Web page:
"En réalité, elle ne se résignait jamais à rien acheter dont on ne pût tirer un profit intellectuel, et surtout celui que nous procurent les belles choses en nous apprenant à chercher notre plaisir ailleurs que dans les satisfactions du bien-être et de la vanité. Même quand elle avait à faire à quelqu'un un cadeau dit utile, quand elle avait à donner un fauteuil, des couverts, une canne, elle les cherchait «anciens», comme si leur longue désuétude ayant effacé leur caractère d'utilité, ils paraissaient plutôt disposés pour nous raconter la vie des hommes d'autrefois que pour servir aux besoins de la nôtre. Elle eût aimé que j'eusse dans ma chambre des photographies des monuments ou des paysages les plus beaux. Mais au moment d'en faire l'emplette, et bien que la chose représentée eût une valeur esthétique, elle trouvait que la vulgarité, l'utilité reprenaient trop vite leur place dans le mode mécanique de représentation, la photographie. Elle essayait de ruser et sinon d'éliminer entièrement la banalité commerciale, du moins de la réduire, d'y substituer pour la plus grande partie de l'art encore, d'y introduire comme plusieurs «épaisseurs» d'art: au lieu de photographies de la Cathédrale de Chartres, des Grandes Eaux de Saint-Cloud, du Vésuve, elle se renseignait auprès de Swann si quelque grand peintre ne les avait pas représentés, et préférait me donner des photographies de la Cathédrale de Chartres par Corot, des Grandes Eaux de Saint-Cloud par Hubert Robert, du Vésuve par Turner, ce qui faisait un degré d'art de plus. Mais si le photographe avait été écarté de la représentation du chef-d'œuvre ou de la nature et remplacé par un grand artiste, il reprenait ses droits pour reproduire cette interprétation même. Arrivée à l'échéance de la vulgarité, ma grand'mère tâchait de la reculer encore. Elle demandait à Swann si l'œuvre n'avait pas été gravée, préférant, quand c'était possible, des gravures anciennes et ayant encore un intérêt au delà d'elles-mêmes, par exemple celles qui représentent un chef-d'œuvre dans un état où nous ne pouvons plus le voir aujourd'hui (comme la gravure de la Cène de Léonard avant sa dégradation, par Morgan). Il faut dire que les résultats de cette manière de comprendre l'art de faire un cadeau ne furent pas toujours très brillants. L'idée que je pris de Venise d'après un dessin du Titien qui est censé avoir pour fond la lagune, était certainement beaucoup moins exacte que celle que m'eussent donnée de simples photographies. On ne pouvait plus faire le compte à la maison, quand ma grand'tante voulait dresser un réquisitoire contre ma grand'mère, des fauteuils offerts par elle à de jeunes fiancés ou à de vieux époux, qui, à la première tentative qu'on avait faite pour s'en servir, s'étaient immédiatement effondrés sous le poids d'un des destinataires. Mais ma grand'mère aurait cru mesquin de trop s'occuper de la solidité d'une boiserie où se distinguaient encore une fleurette, un sourire, quelquefois une belle imagination du passé. Même ce qui dans ces meubles répondait à un besoin, comme c'était d'une façon à laquelle nous ne sommes plus habitués, la charmait comme les vieilles manières de dire où nous voyons une métaphore, effacée, dans notre moderne langage, par l'usure de l'habitude. Or, justement, les romans champêtres de George Sand qu'elle me donnait pour ma fête, étaient pleins ainsi qu'un mobilier ancien, d'expressions tombées en désuétude et redevenues imagées, comme on n'en trouve plus qu'à la campagne. Et ma grand'mère les avait achetés de préférence à d'autres comme elle eût loué plus volontiers une propriété où il y aurait eu un pigeonnier gothique ou quelqu'une de ces vieilles choses qui exercent sur l'esprit une heureuse influence en lui donnant la nostalgie d'impossibles voyages dans le temps."

"The truth was that she could never make up her mind to purchase anything from which no intellectual profit was to be derived, and, above all, that profit which good things bestowed on us by teaching us to seek our pleasures elsewhere than in the barren satisfaction of worldly wealth. Even when she had to make some one a present of the kind called 'useful,' when she had to give an armchair or some table-silver or a walking-stick, she would choose 'antiques,' as though their long desuetude had effaced from them any semblance of utility and fitted them rather to instruct us in the lives of the men of other days than to serve the common requirements of our own. She would have liked me to have in my room photographs of ancient buildings or of beautiful places. But at the moment of buying them, and for all that the subject of the picture had an aesthetic value of its own, she would find that vulgarity and utility had too prominent a part in them, through the mechanical nature of their reproduction by photography. She attempted by a subterfuge, if not to eliminate altogether their commercial banality, at least to minimise it, to substitute for the bulk of it what was art still, to introduce, as it might be, several 'thicknesses' of art; instead of photographs of Chartres Cathedral, of the Fountains of Saint-Cloud, or of Vesuvius she would inquire of Swann whether some great painter had not made pictures of them, and preferred to give me photographs of 'Chartres Cathedral' after Corot, of the 'Fountains of Saint-Cloud' after Hubert Robert, and of 'Vesuvius' after Turner, which were a stage higher in the scale of art. But although the photographer had been prevented from reproducing directly the masterpieces or the beauties of nature, and had there been replaced by a great artist, he resumed his odious position when it came to reproducing the artist's interpretation. Accordingly, having to reckon again with vulgarity, my grandmother would endeavour to postpone the moment of contact still further. She would ask Swann if the picture had not been engraved, preferring, when possible, old engravings with some interest of association apart from themselves, such, for example, as shew us a masterpiece in a state in which we can no longer see it to-day, as Morghen's print of the 'Cenacolo' of Leonardo before it was spoiled by restoration. It must be admitted that the results of this method of interpreting the art of making presents were not always happy. The idea which I formed of Venice, from a drawing by Titian which is supposed to have the lagoon in the background, was certainly far less accurate than what I have since derived from ordinary photographs. We could no longer keep count in the family (when my great-aunt tried to frame an indictment of my grandmother) of all the armchairs she had presented to married couples, young and old, which on a first attempt to sit down upon them had at once collapsed beneath the weight of their recipient. But my grandmother would have thought it sordid to concern herself too closely with the solidity of any piece of furniture in which could still be discerned a flourish, a smile, a brave conceit of the past. And even what in such pieces supplied a material need, since it did so in a manner to which we are no longer accustomed, was as charming to her as one of those old forms of speech in which we can still see traces of a metaphor whose fine point has been worn away by the rough usage of our modern tongue. In precisely the same way the pastoral novels of George Sand, which she was giving me for my birthday, were regular lumber-rooms of antique furniture, full of expressions that have fallen out of use and returned as imagery, such as one finds now only in country dialects. And my grandmother had bought them in preference to other books, just as she would have preferred to take a house that had a gothic dovecot, or some other such piece of antiquity as would have a pleasant effect on the mind, filling it with a nostalgic longing for impossible journeys through the realms of time."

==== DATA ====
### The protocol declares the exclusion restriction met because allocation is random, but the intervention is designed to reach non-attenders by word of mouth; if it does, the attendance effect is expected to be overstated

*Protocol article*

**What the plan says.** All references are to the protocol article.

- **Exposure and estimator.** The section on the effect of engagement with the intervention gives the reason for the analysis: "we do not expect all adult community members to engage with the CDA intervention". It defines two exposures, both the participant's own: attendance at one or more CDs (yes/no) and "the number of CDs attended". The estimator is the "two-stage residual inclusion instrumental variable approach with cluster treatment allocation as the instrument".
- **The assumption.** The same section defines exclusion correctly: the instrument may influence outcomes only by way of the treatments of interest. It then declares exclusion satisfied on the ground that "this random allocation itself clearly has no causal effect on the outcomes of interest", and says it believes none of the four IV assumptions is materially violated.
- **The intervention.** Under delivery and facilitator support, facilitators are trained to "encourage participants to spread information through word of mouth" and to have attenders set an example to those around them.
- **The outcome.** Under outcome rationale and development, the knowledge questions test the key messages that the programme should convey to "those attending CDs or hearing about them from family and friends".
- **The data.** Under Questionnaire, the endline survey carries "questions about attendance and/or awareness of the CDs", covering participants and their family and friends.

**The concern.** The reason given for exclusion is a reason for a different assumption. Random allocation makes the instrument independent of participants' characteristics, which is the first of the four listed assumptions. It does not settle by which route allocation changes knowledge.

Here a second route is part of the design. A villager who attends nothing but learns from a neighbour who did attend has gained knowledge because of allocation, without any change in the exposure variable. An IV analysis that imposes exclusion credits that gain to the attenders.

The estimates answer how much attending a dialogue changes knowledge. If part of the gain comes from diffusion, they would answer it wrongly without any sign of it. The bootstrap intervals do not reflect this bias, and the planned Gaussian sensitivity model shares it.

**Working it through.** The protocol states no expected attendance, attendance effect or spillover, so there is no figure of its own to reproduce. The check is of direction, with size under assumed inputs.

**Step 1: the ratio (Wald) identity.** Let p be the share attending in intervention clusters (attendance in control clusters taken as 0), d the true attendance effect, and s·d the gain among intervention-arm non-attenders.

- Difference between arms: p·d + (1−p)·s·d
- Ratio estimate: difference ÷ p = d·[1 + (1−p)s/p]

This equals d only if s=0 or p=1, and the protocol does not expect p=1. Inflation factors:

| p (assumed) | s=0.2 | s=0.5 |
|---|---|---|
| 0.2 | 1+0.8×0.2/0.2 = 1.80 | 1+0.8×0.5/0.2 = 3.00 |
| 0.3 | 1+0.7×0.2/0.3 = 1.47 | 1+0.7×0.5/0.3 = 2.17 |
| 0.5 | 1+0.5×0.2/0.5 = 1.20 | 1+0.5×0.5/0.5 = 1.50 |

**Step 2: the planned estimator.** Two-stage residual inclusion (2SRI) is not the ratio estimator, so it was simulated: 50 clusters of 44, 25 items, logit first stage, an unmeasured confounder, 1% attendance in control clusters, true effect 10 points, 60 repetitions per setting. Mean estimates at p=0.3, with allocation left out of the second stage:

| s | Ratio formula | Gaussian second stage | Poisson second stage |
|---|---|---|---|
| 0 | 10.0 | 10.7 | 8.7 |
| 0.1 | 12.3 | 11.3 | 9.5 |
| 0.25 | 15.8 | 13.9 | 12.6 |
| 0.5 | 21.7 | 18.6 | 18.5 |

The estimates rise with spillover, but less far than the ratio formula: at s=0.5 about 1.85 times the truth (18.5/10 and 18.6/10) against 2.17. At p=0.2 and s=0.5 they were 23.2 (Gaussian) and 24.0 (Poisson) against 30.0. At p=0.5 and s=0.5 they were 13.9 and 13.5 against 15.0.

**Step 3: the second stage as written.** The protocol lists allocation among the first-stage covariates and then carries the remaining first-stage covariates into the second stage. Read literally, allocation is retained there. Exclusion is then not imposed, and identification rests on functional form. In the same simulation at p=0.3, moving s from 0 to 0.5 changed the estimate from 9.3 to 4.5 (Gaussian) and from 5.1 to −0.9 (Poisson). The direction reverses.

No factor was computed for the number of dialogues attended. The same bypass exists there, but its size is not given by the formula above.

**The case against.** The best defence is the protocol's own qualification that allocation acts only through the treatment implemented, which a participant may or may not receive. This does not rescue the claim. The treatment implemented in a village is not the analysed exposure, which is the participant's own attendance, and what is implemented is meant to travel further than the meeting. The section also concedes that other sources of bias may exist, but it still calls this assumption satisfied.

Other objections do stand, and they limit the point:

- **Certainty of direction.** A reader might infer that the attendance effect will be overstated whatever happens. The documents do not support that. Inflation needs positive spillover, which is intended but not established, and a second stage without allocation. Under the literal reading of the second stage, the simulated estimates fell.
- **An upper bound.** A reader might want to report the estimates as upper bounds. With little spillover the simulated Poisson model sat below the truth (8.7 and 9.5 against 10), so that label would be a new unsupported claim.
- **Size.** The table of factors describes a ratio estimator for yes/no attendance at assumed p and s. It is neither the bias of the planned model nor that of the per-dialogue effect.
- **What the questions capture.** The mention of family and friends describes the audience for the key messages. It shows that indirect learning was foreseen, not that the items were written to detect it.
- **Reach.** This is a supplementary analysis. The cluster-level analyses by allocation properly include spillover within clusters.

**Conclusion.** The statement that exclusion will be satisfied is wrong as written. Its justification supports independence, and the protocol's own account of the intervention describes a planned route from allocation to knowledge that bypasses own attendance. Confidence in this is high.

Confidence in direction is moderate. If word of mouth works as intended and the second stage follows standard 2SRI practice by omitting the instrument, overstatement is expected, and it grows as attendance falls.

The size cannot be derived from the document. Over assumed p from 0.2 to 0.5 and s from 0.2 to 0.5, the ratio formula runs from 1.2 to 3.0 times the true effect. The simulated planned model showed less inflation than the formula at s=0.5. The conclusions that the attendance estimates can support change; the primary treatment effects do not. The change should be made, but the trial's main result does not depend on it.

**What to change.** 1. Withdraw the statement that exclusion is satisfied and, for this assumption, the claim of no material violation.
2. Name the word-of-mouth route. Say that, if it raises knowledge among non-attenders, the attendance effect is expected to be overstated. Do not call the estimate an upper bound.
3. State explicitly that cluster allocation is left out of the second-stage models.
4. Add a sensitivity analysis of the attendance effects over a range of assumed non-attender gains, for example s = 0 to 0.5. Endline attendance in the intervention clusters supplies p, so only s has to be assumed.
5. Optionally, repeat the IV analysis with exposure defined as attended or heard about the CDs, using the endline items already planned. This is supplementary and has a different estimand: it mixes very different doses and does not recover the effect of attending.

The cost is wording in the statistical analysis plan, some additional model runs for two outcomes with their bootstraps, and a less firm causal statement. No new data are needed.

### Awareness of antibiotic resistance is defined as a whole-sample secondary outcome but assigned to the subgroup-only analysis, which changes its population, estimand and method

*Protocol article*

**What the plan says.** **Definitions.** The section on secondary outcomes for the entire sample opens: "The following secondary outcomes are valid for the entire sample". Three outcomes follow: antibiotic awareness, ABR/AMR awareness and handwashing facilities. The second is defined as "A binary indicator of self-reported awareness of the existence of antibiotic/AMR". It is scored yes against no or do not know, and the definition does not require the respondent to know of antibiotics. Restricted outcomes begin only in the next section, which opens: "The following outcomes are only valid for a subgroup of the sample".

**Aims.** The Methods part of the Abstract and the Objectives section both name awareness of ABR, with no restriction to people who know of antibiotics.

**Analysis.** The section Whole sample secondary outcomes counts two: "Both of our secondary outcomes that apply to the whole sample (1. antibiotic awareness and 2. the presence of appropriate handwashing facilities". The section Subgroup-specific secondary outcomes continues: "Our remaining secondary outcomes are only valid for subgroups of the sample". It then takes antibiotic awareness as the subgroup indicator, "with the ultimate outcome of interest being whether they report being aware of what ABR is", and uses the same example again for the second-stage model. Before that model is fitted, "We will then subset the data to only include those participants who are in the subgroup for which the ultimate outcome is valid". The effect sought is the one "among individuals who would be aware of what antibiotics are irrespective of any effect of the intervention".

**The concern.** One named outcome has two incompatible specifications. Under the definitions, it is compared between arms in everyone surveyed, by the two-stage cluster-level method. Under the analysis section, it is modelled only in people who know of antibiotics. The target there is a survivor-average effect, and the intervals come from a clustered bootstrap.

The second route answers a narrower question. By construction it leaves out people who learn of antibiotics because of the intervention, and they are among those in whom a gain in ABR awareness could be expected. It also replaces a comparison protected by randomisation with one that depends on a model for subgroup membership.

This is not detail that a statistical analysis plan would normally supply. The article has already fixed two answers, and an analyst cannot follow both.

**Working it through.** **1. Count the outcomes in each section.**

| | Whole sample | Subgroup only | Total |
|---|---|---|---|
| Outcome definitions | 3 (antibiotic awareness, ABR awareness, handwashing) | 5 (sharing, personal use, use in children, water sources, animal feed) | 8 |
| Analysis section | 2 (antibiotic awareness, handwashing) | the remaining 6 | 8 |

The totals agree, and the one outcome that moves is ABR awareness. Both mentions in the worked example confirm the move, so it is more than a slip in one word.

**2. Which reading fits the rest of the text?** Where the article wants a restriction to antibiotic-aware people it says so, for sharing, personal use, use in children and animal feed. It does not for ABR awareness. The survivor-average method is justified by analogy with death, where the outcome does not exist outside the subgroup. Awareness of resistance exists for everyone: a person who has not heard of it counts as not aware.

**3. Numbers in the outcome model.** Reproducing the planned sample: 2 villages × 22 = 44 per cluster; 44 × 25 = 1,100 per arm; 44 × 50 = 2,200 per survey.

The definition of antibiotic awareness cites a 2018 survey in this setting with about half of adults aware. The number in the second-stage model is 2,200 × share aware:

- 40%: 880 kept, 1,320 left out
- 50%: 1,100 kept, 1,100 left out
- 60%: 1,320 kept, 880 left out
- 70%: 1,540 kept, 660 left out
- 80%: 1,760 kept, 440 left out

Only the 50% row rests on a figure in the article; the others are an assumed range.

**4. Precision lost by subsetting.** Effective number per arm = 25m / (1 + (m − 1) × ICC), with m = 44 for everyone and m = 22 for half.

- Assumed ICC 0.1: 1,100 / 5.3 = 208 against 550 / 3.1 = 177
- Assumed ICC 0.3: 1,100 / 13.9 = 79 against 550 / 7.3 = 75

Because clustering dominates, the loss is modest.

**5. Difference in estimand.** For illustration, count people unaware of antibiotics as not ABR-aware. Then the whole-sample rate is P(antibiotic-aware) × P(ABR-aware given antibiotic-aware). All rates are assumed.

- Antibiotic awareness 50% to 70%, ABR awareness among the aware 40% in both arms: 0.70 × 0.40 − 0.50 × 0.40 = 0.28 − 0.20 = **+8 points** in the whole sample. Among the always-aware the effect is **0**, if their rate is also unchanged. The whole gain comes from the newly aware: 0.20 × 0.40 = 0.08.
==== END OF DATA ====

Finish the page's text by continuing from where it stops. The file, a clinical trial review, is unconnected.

On the other hand the bit about half waking and imagining a woman is possibly there in the bed - "une femme naissait pendant mon sommeil d'une fausse position de ma cuisse" - didn't work for me and reminded me of Auden's comments on dishonesty in writing.

Also, the statement that "un homme qui dort tient en cercle autour de lui le fil des heures, l'ordre des annees et des mondes" seems to me questionable and possibly meaningless.

Finally, the mention of "la narine retive", in the context of waking in the dark, strained me a bit. It is translated as "nostrils sniffing uneasily", but it strikes me as an awkward phrase that seems more applicable to the behaviour of rabbits than humans.

All the same, I stand in awe of the concentration of detail Proust gathers together to represent an individual perception of reality. Has anyone ever paid such attention to being?

When I finish another chapter I will report back on further marvels - and any little infelicities my nitpicking meanspirited nature insists on leaving unignored.